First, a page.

Are 3 Key Stats Indicators of Super Bowl Success?

Luke KrmpotichContributor IIAugust 12, 2011

ARLINGTON, TX - FEBRUARY 06:  Super Bowl MVP Aaron Rodgers #12 (R) and Clay Matthews #52 of the Green Bay Packers celebrate with the Lombardi Trophy after winning Super Bowl XLV 31-25 against the Pittsburgh Steelers at Cowboys Stadium on February 6, 2011 in Arlington, Texas.  (Photo by Al Bello/Getty Images)
Al Bello/Getty Images

It’s been pretty well established that there is little to no correlation between a strong preseason and a team’s odds of making the playoffs.

The 2010 season proved this yet again, as the San Francisco 49ers went 4-0 in the preseason, only to stumble to a 6-10 record in the regular season. Meanwhile, both the Chicago Bears and Indianapolis Colts failed to win a preseason game, yet won their divisions in the regular season.

However, I’d like to examine the preseason from a slightly different angle. I will ask a more specific question: is a poor preseason an indication that a team is unlikely to win it all? In other words, can a team that is bad in the preseason put the pieces together in order to make a successful Super Bowl run?

To answer this question, let’s examine the preseason performances of Super Bowl champions dating back to 2002 and evaluate three key stats to see whether they are helpful in answering the question.

Stat #1: Win-Loss

The past nine Super Bowl champions have a combined record of 21-15 in the preseason. Not bad, but nothing that blows you away. Only one team, the New England Patriots in 2003, finished with a perfect 4-0 record. No eventual champion went winless in that time period, but three of them went an uninspiring 1-3 (2007 New York Giants, 2006 Colts and 2004 Patriots).

Not surprisingly, a poor preseason record proves to be of little worth in determining a team’s odds of winning the Super Bowl.

Stat #2: Points Differential

In sports, if you score more than the other guys, you tend to win the majority of the games. But for our purposes, does it hold true that a poor scoring differential means it’s unlikely for a team to end up hoisting the Lombardi Trophy at the end of the year?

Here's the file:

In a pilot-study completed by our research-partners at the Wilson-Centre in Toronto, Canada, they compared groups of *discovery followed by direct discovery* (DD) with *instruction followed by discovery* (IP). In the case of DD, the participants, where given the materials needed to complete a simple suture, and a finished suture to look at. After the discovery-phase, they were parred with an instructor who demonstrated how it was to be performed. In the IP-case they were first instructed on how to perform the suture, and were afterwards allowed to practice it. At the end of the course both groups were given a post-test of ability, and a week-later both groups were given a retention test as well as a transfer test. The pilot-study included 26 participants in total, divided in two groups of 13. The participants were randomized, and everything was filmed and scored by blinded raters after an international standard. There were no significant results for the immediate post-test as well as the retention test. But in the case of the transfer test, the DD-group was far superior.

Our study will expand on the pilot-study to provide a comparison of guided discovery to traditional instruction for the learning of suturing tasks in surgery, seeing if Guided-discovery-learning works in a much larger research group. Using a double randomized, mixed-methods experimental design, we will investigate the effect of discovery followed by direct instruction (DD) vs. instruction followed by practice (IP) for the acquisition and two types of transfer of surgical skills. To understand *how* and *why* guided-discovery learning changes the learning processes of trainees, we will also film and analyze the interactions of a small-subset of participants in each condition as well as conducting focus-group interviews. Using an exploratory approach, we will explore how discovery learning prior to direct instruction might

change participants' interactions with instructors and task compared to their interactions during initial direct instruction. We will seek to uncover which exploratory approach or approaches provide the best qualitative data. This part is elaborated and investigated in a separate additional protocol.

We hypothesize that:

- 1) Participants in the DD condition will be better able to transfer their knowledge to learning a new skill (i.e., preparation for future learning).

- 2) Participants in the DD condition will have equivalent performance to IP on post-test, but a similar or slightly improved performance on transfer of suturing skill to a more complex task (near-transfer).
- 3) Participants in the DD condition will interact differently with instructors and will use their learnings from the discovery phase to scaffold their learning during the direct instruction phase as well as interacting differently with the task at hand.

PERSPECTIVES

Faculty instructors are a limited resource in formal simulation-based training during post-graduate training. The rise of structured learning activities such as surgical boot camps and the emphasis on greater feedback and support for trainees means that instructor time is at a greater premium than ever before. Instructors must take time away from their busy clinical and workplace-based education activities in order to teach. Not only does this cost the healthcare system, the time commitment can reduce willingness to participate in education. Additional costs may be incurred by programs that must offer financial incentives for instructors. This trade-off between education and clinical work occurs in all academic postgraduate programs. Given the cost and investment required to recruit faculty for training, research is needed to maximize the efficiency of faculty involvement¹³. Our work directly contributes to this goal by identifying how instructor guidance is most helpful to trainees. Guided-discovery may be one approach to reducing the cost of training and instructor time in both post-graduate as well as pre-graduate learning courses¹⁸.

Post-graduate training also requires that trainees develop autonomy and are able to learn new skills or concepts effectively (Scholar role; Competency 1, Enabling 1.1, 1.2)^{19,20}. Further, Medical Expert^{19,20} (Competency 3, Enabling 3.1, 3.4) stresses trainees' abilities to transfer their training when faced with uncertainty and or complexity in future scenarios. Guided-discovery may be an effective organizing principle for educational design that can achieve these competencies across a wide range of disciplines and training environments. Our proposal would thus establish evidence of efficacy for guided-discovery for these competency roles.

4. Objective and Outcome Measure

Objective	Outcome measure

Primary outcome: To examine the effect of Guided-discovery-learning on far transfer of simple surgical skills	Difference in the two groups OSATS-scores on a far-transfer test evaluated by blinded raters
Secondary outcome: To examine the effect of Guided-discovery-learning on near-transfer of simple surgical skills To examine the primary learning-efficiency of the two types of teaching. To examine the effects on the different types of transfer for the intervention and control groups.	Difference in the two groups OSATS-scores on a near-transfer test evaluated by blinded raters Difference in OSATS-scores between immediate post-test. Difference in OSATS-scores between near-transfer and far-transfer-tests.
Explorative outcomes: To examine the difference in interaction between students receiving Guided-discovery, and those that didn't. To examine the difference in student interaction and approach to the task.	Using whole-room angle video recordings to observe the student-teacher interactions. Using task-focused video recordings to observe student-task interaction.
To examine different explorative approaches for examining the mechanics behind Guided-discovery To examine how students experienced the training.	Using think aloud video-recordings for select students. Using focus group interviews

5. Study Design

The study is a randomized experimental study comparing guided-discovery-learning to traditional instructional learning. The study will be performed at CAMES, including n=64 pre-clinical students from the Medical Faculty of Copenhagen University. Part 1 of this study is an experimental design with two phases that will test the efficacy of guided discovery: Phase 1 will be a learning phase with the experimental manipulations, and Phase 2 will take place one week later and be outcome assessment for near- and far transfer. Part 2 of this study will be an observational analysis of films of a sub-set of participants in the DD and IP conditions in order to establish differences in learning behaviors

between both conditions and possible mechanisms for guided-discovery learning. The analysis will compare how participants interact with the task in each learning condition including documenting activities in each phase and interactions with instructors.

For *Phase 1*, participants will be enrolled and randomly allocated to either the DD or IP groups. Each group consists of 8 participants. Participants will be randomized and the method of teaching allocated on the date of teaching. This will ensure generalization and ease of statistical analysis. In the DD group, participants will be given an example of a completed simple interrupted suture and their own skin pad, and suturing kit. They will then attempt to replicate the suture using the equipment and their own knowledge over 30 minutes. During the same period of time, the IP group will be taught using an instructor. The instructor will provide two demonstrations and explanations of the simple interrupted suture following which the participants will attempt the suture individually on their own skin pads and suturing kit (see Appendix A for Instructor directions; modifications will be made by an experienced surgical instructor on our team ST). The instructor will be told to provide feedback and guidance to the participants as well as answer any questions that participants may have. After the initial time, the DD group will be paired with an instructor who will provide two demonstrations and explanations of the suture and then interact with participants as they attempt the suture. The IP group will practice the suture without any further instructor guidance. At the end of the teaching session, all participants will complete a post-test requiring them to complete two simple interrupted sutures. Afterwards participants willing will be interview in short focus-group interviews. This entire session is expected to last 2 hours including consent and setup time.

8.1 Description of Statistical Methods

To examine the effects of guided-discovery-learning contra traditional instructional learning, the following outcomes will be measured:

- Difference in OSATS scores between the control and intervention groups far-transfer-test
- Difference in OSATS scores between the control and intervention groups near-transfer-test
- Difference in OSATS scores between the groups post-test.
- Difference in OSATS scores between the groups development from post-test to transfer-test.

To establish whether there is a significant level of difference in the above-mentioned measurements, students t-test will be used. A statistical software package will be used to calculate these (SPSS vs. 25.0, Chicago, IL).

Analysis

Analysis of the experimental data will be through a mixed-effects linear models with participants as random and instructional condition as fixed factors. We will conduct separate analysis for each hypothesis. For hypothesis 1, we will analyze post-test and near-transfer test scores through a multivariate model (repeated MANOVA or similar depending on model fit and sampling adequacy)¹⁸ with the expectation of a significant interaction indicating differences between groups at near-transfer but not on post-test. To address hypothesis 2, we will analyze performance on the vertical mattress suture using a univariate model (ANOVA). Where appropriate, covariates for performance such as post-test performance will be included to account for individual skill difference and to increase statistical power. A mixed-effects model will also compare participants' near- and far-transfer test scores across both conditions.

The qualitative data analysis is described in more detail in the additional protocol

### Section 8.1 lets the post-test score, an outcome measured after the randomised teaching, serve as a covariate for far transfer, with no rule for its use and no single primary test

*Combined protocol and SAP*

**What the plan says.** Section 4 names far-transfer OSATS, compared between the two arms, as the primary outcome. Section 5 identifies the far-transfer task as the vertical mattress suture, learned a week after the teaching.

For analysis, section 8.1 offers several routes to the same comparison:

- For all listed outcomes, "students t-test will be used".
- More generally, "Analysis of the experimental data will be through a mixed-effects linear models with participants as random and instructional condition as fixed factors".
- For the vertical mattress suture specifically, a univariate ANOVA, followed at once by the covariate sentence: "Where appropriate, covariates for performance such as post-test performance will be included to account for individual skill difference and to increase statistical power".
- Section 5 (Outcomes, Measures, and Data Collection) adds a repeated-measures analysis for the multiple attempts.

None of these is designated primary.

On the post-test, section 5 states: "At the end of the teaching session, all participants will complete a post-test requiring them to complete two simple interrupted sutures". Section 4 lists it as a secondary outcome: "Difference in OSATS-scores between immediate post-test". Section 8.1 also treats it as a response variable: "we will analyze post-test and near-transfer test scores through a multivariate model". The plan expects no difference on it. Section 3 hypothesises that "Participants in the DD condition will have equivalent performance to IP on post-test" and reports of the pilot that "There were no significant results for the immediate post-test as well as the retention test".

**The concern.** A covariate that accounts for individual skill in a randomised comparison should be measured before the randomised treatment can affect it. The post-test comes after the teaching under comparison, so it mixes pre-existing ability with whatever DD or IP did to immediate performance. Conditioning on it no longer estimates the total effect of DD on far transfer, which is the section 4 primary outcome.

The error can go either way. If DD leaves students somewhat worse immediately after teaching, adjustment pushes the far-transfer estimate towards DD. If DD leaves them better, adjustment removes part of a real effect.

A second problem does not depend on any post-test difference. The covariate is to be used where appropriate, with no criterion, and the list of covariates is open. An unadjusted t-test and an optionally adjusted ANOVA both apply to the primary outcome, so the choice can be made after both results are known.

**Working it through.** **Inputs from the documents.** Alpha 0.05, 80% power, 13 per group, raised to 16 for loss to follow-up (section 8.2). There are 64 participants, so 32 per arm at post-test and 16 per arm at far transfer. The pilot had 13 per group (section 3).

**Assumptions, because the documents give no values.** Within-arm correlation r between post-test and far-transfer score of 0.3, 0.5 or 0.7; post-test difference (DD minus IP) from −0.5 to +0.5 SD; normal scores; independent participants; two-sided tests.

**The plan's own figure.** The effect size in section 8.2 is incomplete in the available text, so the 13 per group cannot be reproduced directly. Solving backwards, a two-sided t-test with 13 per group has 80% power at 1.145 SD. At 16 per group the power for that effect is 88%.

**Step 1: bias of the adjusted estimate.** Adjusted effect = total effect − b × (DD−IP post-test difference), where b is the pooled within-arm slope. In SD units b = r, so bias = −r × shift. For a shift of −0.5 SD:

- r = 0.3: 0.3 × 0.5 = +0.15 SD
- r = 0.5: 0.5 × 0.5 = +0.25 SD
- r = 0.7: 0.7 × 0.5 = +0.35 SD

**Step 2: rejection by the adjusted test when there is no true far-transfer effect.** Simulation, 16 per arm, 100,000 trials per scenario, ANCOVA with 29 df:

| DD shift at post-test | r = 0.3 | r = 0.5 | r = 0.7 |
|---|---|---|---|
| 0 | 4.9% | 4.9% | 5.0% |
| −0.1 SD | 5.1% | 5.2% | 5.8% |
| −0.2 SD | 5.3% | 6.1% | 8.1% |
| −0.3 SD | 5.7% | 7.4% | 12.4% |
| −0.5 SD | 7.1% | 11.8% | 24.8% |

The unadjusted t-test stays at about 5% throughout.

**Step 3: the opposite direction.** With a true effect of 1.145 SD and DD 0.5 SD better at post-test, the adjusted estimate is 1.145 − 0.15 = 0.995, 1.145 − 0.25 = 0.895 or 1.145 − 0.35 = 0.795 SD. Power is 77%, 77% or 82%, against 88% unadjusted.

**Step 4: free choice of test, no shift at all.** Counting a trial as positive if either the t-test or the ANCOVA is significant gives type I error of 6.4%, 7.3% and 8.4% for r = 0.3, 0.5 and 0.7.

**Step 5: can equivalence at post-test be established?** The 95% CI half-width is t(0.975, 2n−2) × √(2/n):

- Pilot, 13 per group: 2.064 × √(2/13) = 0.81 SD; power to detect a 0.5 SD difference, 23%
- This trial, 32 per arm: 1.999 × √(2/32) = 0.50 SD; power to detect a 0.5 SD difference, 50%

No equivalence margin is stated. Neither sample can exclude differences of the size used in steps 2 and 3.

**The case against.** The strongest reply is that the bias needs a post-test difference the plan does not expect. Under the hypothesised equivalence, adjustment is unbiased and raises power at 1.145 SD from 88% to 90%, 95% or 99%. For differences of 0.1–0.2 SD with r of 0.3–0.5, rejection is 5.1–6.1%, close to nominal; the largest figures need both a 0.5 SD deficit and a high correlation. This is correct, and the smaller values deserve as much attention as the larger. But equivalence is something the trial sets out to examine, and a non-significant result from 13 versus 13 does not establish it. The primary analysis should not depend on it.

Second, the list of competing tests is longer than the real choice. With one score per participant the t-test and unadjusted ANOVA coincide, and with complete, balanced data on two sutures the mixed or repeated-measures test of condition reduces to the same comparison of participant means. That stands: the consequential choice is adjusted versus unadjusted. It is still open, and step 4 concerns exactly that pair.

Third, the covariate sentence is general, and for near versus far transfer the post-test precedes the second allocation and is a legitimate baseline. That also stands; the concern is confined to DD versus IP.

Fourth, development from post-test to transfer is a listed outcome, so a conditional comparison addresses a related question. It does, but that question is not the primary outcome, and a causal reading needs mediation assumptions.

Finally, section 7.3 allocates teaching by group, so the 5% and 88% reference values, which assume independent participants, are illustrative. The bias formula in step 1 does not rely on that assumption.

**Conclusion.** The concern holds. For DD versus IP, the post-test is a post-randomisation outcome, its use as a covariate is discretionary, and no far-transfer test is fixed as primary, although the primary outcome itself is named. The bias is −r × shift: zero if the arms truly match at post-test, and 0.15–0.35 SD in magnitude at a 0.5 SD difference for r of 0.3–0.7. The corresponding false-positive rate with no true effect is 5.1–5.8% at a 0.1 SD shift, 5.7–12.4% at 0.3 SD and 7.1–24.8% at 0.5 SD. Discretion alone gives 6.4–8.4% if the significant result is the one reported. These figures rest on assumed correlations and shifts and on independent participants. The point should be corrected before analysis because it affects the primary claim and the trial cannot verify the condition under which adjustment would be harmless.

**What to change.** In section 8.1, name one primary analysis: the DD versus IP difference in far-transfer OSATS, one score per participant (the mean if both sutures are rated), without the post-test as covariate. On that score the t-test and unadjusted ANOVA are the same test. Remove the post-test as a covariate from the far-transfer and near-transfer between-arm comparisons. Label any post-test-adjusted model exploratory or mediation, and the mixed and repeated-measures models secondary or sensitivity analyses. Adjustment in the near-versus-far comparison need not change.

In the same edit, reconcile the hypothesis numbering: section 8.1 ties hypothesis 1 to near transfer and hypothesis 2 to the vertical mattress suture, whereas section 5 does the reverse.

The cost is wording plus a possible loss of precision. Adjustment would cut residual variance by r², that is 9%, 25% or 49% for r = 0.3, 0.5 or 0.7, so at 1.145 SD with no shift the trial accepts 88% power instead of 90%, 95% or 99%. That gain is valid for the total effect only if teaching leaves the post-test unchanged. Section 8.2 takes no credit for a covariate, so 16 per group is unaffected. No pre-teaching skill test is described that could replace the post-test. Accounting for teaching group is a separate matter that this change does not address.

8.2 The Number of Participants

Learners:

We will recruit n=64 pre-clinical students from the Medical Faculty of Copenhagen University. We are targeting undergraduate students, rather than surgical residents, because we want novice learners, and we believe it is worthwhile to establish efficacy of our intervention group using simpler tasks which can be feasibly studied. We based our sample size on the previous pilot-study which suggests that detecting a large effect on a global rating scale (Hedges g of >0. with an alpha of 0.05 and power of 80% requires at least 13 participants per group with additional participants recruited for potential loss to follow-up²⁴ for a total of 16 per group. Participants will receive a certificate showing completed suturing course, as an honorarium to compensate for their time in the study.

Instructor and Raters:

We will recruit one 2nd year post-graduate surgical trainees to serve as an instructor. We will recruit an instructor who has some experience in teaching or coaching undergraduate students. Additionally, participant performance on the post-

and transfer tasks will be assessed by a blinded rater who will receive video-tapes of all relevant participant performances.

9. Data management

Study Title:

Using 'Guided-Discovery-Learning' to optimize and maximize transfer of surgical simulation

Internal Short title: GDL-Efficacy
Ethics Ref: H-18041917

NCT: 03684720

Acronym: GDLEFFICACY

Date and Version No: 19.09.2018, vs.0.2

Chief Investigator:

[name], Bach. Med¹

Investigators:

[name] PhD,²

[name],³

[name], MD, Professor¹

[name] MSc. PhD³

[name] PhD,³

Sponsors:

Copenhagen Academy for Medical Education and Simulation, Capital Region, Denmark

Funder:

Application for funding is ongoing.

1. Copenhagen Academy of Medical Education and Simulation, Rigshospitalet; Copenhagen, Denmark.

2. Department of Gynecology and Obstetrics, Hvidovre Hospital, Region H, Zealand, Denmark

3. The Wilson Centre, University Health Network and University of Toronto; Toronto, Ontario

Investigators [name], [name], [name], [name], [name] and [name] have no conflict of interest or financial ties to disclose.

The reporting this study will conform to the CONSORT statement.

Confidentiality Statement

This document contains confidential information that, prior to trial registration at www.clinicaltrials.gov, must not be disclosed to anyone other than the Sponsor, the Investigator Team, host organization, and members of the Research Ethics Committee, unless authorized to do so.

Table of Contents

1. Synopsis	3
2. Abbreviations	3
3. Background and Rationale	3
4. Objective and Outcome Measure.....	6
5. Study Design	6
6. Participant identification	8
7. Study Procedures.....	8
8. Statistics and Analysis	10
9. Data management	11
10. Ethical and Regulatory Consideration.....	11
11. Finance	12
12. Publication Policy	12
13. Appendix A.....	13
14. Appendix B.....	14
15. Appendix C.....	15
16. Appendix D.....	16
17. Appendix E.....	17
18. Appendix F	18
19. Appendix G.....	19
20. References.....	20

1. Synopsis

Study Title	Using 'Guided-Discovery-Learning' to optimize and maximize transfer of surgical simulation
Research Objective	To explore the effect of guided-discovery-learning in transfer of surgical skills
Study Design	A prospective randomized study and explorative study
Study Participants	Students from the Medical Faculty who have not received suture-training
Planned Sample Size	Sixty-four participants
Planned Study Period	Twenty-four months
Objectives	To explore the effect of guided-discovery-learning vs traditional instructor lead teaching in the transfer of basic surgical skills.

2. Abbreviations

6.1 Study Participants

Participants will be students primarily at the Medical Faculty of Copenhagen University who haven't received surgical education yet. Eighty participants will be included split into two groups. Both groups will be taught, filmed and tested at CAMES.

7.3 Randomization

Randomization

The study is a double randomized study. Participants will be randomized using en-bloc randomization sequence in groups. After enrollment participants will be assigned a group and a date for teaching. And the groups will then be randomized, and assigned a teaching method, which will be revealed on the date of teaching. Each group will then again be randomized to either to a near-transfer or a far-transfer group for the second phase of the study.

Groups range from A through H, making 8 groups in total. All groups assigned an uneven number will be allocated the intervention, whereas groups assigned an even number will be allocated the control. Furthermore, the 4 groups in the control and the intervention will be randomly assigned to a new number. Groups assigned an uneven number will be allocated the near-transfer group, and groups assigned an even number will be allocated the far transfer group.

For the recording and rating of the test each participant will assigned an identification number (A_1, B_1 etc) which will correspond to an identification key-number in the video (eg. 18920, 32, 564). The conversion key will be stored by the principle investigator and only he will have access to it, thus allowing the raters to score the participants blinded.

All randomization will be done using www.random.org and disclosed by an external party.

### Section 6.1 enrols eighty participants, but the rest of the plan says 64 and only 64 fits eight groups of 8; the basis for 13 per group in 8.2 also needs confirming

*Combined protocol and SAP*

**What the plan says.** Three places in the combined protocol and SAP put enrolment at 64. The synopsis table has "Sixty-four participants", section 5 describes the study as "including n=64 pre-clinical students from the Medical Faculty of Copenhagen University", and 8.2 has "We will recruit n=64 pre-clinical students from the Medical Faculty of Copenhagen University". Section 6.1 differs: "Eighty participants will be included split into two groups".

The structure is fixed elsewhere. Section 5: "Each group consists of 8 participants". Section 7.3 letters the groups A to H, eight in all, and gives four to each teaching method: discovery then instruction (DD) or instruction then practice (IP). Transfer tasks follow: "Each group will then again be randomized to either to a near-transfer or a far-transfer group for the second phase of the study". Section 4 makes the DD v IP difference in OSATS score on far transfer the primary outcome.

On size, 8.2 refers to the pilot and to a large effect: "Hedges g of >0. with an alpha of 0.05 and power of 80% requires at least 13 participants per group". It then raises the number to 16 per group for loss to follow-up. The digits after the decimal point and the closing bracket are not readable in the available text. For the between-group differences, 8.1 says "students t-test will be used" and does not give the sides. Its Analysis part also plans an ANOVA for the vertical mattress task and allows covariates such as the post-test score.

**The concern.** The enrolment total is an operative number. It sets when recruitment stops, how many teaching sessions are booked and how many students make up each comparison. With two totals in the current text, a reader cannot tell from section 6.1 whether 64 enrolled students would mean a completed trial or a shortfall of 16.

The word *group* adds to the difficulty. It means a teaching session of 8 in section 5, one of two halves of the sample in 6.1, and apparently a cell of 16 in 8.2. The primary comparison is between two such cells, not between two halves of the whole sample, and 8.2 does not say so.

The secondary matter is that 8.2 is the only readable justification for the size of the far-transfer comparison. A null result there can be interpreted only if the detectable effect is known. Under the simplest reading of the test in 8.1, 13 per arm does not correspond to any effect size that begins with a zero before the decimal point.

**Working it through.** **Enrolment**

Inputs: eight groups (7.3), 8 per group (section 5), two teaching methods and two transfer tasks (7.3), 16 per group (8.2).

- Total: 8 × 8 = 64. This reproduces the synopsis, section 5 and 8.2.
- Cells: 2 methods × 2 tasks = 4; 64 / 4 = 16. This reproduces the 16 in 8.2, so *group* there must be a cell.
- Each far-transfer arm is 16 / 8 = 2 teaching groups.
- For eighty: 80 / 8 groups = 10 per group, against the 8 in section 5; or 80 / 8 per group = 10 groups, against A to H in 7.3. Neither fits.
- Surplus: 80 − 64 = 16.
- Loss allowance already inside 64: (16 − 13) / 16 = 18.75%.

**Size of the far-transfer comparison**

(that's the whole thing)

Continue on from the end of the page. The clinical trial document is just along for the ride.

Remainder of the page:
Not really.

As a matter of fact, four of the past nine Super Bowl champions have had negative scoring differentials in the preseason. This number includes the three aforementioned teams that went 1-3 in the preseason as well as the 2002 Tampa Bay Buccaneers, who went 3-1 despite a -2 scoring differential.

In the interest of full disclosure, the average preseason scoring differential for Super Bowl winners since 2002 is +10.9, so Super Bowl winners tend to have a positive points differential. However, a bad differential in the preseason doesn’t mean a team’s title hopes are doomed.

Stat #3: Points Allowed

Defense wins championships, so the old cliché goes.

But what about preseason defense? Can a team’s defense be really bad in the preseason prior to a Super Bowl run?

Of the three stats, this one is probably the best for separating the contenders from the pretenders. No Super Bowl winner from the past nine seasons has given up more than 92 points in the preseason.

But it's still not a terribly good indicator. Four teams since 2002 have ranked 23rd or worse in preseason points allowed and yet went on to win the Super Bowl.

The other five teams finished ninth or better in this category, making the average preseason points allowed ranking 14.4 for the past nine champions. Not bad in a league with 32 teams, but nonetheless slightly above average at best.

Not only is poor defense an unreliable indicator of poor play the rest of the year, but great defense in the preseason is no guarantee of Super Bowl success. No team has led the league in points allowed in the preseason and seen that success translate into a championship. The Saints ranked second with 38 points allowed in the 2009 preseason, but after the Saints, the 2003 Patriots and 2002 Buccaneers are next-best among eventual Super Bowl champions at sixth (54 and 63 points allowed, respectively).

In conclusion, these three stats are obviously critical in determining a team’s strength in the regular season. But once again, the preseason is shown to be virtually worthless in evaluating a team’s chances for a successful postseason run.